eah, usually I dislike the differences between books and movies. Occasionally they get it right (such as The Three Musketeers (1973) which (aside from the casting of Porthos, was dead on)). But usually they get it wrong (as I commented on a recent War of the Worlds remake from a few weeks back HERE).
But sometimes they do it right. Now, by right, I don’t mean they do the story line-for-line perfect (that would be to much to ask – Hollywood has a lot of writers who wish to “re-imagine” (a word I despise; I prefer the more correct and time-honored phrase “dicked with”)). But yes, if they manage to take an old story and recast in into a new meaning, sometimes it works for me. So, a couple of my favorite examples:
The Blue Max: This was a great novel by Jack D. Hunter, a tale of a World War One German pilot suffering from alcoholism and class-consciousnesses. He eventually sells his soul out chasing the titular medal, survives the war and ends the book meeting up with early Nazis, setting him up for further books and further falls. That was the book. In the movie, he’s all about proving himself to his sneering noble peers, spitting and sputtering all the way. In the end, he shoots off his mouth for the sake of pride and is killed in a remarkably tense and beautiful scene, dragged down by the forces he railed again. So yes, different story lines but equally valid storytelling.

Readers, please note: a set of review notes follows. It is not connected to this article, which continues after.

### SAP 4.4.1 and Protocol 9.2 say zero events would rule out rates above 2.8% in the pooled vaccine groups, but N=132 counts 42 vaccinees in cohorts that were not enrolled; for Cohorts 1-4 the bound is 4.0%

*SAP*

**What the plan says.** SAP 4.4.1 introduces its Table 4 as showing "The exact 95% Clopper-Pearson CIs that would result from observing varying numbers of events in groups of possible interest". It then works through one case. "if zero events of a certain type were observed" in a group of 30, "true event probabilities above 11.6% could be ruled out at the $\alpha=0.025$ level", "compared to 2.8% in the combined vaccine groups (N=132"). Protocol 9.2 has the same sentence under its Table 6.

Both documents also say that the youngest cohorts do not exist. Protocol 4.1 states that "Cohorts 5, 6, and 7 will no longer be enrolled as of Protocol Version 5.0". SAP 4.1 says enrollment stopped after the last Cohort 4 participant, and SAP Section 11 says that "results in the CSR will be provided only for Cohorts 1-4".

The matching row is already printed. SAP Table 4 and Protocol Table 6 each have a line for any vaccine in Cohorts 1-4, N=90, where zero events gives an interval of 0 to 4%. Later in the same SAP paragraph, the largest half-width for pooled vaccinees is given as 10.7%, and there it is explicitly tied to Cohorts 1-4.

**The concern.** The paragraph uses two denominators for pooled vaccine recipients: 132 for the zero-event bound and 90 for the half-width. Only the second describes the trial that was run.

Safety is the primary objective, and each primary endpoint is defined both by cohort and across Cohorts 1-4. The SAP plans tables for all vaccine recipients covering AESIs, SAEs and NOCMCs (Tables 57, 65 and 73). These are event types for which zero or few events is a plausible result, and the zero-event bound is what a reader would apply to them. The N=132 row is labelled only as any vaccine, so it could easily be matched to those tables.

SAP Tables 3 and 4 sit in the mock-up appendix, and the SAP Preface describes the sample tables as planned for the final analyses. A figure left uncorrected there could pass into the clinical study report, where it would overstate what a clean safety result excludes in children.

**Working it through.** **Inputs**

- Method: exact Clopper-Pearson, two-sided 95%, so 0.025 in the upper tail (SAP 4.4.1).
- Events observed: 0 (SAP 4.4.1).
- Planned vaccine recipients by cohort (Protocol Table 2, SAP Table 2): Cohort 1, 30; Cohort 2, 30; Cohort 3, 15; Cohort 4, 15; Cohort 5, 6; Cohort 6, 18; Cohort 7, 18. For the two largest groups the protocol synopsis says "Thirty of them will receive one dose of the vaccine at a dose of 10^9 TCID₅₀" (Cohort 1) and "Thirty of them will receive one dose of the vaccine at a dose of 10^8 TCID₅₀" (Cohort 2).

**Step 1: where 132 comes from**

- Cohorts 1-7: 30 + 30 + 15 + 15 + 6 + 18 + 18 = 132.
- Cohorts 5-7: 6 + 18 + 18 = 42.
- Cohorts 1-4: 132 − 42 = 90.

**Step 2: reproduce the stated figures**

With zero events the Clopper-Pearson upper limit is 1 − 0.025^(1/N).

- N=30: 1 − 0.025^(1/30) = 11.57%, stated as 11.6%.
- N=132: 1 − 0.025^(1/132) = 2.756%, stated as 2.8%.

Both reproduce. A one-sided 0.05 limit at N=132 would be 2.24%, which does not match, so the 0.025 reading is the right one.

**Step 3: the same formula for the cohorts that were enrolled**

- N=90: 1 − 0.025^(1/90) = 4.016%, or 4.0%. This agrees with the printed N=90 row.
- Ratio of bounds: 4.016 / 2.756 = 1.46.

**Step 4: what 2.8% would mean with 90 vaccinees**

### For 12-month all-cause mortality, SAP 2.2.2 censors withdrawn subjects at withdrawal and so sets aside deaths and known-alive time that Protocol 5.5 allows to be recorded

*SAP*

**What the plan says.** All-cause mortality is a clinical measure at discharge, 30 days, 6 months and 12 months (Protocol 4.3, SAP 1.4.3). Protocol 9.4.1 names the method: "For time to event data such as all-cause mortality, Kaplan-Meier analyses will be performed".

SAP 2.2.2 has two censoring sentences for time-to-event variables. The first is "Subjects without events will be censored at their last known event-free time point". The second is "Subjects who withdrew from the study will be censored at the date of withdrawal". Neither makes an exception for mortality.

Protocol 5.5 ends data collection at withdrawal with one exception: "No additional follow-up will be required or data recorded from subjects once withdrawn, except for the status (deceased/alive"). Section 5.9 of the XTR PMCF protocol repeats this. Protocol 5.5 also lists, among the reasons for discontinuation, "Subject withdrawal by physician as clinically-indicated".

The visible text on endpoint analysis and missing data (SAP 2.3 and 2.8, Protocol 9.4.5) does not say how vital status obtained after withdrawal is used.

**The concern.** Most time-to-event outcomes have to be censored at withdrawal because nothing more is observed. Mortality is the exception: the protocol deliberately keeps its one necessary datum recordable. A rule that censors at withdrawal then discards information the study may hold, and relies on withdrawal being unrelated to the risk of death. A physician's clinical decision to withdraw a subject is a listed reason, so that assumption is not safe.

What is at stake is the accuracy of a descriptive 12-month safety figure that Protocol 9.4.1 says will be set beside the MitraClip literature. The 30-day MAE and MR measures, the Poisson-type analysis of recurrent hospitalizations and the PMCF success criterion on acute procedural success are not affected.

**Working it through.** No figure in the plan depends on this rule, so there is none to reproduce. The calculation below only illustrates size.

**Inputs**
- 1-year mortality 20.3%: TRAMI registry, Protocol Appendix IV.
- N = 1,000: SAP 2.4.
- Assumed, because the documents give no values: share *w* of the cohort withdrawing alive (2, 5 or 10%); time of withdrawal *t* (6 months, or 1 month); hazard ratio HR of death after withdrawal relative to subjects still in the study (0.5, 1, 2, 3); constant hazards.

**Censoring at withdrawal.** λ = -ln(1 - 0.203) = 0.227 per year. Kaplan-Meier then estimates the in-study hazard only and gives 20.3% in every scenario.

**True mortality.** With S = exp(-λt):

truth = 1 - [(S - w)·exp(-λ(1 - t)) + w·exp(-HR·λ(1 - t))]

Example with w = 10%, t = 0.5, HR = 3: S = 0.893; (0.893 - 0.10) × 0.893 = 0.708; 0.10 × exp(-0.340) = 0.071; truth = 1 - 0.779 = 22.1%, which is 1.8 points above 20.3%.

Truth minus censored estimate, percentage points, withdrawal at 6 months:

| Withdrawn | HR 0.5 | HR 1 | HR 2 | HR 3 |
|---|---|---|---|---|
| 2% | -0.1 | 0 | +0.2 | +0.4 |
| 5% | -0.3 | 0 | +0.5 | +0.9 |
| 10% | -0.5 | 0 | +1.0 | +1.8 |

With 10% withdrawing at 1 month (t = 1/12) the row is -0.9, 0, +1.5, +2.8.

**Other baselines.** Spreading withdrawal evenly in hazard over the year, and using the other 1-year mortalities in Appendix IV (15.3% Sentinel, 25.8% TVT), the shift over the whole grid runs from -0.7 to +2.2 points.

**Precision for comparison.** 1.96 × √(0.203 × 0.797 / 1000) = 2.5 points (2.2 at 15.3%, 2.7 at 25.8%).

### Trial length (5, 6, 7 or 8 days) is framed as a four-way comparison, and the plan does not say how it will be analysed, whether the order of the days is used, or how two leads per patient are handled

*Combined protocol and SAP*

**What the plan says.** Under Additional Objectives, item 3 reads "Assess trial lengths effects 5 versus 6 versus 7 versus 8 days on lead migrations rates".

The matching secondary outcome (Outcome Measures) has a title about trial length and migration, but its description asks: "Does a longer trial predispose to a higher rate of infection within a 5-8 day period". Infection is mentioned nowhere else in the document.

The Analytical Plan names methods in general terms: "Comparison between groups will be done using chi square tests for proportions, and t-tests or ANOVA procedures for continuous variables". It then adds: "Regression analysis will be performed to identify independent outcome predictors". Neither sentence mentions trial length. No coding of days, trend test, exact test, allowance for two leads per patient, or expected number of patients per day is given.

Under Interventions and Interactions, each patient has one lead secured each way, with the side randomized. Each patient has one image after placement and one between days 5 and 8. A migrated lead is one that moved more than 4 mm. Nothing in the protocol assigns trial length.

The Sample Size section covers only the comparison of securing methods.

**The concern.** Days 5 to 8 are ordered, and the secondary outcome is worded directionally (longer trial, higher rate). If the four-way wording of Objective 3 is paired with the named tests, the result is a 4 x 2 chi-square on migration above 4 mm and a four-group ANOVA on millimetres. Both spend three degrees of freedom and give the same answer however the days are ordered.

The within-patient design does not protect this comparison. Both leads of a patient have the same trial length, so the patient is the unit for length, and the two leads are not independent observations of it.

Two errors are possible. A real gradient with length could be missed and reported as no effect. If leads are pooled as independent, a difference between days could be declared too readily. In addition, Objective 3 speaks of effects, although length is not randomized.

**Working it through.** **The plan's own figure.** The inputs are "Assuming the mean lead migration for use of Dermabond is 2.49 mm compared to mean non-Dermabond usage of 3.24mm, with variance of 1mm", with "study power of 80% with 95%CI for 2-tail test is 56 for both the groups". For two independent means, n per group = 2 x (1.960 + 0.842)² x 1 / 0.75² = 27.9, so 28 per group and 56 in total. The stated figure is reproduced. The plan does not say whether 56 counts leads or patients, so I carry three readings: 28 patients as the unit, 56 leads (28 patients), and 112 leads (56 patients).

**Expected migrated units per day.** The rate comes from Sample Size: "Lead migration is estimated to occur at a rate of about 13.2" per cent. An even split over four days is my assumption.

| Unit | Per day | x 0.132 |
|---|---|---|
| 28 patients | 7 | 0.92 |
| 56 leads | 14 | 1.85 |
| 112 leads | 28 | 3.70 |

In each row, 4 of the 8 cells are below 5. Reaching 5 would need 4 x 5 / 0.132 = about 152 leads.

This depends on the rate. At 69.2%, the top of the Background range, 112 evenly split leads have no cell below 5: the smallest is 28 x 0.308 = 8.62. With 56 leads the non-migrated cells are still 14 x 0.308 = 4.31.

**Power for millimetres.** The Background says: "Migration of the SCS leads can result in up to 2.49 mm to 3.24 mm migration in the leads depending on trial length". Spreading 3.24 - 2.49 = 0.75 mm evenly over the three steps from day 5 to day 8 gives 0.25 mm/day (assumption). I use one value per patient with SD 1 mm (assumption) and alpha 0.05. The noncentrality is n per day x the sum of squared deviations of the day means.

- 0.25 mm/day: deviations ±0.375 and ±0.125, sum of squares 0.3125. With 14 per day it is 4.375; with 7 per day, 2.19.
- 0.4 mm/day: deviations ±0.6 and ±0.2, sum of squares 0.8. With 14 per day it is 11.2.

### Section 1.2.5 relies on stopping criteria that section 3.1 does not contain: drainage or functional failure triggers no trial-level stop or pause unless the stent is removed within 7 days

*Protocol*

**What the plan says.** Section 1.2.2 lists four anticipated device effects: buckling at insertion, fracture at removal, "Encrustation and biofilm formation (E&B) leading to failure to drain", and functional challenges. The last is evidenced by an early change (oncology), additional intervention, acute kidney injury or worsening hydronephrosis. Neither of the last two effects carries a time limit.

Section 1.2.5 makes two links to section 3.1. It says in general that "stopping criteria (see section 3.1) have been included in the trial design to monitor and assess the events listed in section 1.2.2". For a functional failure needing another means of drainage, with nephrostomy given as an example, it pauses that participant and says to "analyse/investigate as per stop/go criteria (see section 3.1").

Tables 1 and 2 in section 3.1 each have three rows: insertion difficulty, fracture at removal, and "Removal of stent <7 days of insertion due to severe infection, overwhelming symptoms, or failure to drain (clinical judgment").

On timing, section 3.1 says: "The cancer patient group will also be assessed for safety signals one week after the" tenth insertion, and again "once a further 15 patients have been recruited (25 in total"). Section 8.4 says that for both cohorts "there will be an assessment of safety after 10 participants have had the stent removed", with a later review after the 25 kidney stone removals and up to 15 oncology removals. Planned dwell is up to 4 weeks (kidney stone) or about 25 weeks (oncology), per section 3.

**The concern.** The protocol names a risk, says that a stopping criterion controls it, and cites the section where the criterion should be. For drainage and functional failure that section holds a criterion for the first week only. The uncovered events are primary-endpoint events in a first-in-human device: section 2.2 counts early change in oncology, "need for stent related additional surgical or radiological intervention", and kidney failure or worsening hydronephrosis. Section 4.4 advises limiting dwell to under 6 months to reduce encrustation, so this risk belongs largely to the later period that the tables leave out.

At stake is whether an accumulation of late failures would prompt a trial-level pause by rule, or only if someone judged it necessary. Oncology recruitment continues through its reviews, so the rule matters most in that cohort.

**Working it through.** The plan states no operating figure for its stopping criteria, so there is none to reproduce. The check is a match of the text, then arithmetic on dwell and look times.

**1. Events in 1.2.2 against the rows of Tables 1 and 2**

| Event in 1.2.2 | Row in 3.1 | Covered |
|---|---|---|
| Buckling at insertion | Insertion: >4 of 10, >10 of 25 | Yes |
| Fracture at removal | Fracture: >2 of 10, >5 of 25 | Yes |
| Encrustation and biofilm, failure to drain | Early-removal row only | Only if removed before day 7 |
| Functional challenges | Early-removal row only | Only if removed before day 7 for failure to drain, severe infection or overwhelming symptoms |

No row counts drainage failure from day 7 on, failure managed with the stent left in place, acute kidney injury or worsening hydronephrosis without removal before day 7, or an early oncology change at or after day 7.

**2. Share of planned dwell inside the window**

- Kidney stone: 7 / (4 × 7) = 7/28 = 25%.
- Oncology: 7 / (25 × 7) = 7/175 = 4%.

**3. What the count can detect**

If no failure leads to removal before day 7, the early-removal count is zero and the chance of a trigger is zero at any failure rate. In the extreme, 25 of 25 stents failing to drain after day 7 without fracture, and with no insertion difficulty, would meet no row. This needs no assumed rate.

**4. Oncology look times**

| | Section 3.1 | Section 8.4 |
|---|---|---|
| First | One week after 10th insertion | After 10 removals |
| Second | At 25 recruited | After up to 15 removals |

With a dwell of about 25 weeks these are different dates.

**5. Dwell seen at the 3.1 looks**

Do Androids Dream of Electric Sheep / Blade Runner: The book, by Philip K Dick, was pretty good – about a world overpopulated, its animals gone and their electronic counterparts now status symbols, everything cloaked with radioactive dust. Grim. The book, now set in a dystopian future, was even bleaker. I didn’t like the original theater release but the director’s cut was spot on. Yes, it was different, all about human-like robots who don’t even know they are humans, bestowed with fake memories and hunted with casual indifference. It really spoke about mortality with a somberness not usually reserved for movies. The terrible irony of the film was that they paid tribute to Ray Bradbury with a hotel shout-out but didn’t do squat for the writer whose book they lifted.
Make Room! Make Room! / Soylent Green: The Harry Harrison book looked at an overpopulated world made worse by lack of any birth control. It was greanhoused, crowded, hopeless. The film followed to to some degree (though Charlton Heston looked out-of-place in a glaring white t-shirt – it should have been tea-colored with sweat). But the film added another excellent twist – the plankton product people are forced to eat are actually made out something in vast supply, not krill. A great flick from a great book.
So these are exceptions to the rules, movies that actually were as good (and in some ways better) than their books. Possibly you have a few more. I’d love to hear about them. Post me at RobertRaymond@bellsouth.net with your suggestions.